India's sacred water

It's just water. But to the millions of Hindus expected at the Kumbh Mela festival, held this year along the Godavari, touching that water is reverential.

It's a way to cleanse themselves of sin, to come close to God, to immerse themselves in a tradition that dates to antiquity. They have come to this city from across India and around the world. Entire villages arrive together, and their parties often last through the nights. Thousands of mystics gather.

Water is central to many religions: Christians perform baptisms, Orthodox Jews seek ritual purity in mikvah baths, Muslims wash themselves before prayer. Believers in both Catholicism and voodoo find solace in the waters of Haiti's Saut d'Eau waterfall.

Observant Hindus believe that four drops of holy nectar were spilled long ago during a battle between gods and demons. Since then, the Kumbh Mela has alternated between the four cities where the nectar fell.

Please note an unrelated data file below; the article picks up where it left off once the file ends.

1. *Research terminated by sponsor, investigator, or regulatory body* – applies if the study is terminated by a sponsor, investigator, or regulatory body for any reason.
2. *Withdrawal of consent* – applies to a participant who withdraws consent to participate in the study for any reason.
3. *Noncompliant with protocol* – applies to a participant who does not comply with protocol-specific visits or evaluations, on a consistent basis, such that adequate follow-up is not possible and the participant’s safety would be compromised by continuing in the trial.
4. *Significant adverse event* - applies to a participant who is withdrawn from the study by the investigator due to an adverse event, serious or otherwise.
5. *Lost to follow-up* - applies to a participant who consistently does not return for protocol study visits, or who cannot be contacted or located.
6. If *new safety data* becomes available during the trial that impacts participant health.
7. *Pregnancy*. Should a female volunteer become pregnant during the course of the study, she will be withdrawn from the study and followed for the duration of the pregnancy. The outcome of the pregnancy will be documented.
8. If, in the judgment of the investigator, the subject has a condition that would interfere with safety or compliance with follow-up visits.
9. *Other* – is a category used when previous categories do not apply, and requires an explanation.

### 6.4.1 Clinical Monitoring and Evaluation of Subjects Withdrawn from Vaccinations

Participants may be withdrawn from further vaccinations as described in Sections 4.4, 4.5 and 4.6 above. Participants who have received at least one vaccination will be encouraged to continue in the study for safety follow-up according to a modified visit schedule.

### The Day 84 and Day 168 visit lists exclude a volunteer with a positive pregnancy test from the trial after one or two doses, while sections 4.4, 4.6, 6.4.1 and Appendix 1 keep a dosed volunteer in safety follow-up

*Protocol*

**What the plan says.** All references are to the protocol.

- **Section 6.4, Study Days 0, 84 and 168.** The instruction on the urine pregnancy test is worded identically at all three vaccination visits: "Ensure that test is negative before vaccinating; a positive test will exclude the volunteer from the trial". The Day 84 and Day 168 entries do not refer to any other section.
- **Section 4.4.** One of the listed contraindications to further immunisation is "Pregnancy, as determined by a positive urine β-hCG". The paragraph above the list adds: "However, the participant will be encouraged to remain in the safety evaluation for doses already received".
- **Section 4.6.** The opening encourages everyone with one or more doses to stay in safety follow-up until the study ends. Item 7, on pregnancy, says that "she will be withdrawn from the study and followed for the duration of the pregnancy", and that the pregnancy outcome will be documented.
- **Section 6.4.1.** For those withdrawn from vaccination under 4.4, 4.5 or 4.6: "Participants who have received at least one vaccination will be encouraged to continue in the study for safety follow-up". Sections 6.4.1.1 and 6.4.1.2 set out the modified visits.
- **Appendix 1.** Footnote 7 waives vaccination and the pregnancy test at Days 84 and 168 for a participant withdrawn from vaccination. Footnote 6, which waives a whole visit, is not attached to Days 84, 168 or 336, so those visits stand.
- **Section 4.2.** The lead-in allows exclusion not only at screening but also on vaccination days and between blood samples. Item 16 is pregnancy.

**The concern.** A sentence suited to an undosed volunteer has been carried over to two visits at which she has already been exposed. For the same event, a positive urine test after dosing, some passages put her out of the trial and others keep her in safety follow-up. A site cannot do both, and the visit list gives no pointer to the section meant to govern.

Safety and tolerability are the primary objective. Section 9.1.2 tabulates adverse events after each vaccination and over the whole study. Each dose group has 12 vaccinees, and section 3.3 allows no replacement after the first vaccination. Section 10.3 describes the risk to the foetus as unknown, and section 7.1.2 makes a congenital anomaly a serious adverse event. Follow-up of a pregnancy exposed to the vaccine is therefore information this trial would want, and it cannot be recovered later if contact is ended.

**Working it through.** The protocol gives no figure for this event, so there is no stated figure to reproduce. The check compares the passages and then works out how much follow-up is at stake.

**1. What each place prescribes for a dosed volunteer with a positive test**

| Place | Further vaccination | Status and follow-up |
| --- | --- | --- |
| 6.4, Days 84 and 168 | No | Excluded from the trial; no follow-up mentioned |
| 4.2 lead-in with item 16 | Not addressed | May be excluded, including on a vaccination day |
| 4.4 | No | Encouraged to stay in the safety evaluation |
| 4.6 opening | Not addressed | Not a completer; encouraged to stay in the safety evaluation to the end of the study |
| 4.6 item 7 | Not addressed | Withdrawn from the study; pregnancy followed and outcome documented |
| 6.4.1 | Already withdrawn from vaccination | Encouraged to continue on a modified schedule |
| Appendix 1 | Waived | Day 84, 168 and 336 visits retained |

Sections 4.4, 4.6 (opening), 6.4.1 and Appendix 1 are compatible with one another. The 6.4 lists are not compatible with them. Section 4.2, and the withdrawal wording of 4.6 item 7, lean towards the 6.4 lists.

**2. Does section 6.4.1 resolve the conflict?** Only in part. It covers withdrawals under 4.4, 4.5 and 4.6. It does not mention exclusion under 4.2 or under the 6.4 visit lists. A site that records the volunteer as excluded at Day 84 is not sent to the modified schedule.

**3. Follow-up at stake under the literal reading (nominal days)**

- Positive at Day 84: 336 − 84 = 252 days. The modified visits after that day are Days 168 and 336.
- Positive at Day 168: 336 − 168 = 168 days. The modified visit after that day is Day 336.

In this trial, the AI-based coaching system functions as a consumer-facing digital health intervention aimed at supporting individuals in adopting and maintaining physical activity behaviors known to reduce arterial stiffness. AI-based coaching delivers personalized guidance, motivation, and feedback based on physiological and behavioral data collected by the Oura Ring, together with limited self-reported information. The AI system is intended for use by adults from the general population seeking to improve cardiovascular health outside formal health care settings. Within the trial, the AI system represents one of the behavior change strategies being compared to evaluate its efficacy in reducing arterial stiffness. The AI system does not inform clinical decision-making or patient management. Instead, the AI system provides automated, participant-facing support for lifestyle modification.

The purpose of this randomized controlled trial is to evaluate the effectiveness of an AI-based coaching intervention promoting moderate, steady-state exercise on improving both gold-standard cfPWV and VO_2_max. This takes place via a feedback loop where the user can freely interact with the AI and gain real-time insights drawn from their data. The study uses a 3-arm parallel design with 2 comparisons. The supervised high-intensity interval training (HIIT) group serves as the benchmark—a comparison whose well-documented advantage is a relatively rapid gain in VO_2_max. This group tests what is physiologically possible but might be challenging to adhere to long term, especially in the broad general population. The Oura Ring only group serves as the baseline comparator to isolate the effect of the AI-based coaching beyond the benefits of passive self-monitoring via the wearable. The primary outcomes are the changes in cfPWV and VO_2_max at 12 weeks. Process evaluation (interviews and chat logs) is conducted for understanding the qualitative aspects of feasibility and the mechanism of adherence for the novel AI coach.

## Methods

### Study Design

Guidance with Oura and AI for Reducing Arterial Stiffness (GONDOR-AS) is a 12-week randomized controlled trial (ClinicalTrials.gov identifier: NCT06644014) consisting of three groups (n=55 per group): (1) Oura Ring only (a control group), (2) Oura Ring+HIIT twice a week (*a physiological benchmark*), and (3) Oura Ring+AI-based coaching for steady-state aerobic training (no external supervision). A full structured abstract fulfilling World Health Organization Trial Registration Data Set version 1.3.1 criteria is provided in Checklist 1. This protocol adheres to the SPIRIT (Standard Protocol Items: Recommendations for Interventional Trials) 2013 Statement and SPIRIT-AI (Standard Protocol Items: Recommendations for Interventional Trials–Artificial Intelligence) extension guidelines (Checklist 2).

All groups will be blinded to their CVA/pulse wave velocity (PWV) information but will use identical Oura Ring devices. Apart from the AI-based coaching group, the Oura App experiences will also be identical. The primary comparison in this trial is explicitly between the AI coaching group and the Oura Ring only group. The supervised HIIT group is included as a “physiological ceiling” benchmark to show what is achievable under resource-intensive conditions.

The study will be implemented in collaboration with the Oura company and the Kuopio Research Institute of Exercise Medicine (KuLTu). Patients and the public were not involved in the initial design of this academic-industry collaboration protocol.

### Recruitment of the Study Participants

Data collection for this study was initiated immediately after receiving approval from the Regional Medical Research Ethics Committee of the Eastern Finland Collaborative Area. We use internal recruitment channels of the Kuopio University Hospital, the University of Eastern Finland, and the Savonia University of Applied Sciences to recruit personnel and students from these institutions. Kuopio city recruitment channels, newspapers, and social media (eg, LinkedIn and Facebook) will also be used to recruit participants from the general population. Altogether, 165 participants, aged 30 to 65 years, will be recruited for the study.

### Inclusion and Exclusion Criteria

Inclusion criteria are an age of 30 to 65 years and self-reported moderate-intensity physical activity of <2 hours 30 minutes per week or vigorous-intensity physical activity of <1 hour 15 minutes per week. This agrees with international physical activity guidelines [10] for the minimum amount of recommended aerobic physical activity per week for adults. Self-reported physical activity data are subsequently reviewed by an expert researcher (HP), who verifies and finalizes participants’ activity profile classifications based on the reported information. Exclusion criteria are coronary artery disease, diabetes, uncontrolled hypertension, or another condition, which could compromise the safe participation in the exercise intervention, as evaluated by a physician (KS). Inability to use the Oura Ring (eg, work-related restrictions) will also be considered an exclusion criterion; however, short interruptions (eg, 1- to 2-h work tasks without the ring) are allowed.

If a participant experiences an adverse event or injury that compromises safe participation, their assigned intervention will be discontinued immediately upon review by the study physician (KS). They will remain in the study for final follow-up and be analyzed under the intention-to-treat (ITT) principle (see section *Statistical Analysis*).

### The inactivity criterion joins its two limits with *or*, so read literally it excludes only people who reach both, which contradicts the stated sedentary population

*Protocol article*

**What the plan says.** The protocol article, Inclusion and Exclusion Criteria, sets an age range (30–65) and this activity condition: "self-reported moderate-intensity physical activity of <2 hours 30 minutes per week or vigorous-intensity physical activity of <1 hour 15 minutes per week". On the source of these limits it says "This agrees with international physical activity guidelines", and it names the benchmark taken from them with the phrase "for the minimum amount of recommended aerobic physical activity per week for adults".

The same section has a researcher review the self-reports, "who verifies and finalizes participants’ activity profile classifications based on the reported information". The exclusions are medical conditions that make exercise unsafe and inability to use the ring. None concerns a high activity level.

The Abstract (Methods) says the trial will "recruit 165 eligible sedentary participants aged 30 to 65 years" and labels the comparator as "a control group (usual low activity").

This year, the two-month festival is being held in the crowded city of Nasik.

The moment when people immerse themselves is the culmination of all the travel and effort and prayer, and the dark water of the Godavari sparkles from the splash. Some people thrust themselves almost violently in and out of the water. Some go delicately. Some take a gentle swim.

Authorities are testing the water for pathogens every few hours, and insist contaminants are at "safe levels." Many rivers across India have become foul with the country's economic development, with city sewage, farming pesticides and industrial effluents freely flowing into waterways despite laws against polluting.

Text from the AP news story, India's river waters cleanse spirits at Hindu festival, by Bernat Armangué. 

Photos by Bernat Armangue

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Visual artist and Digital Storyteller at The Associated Press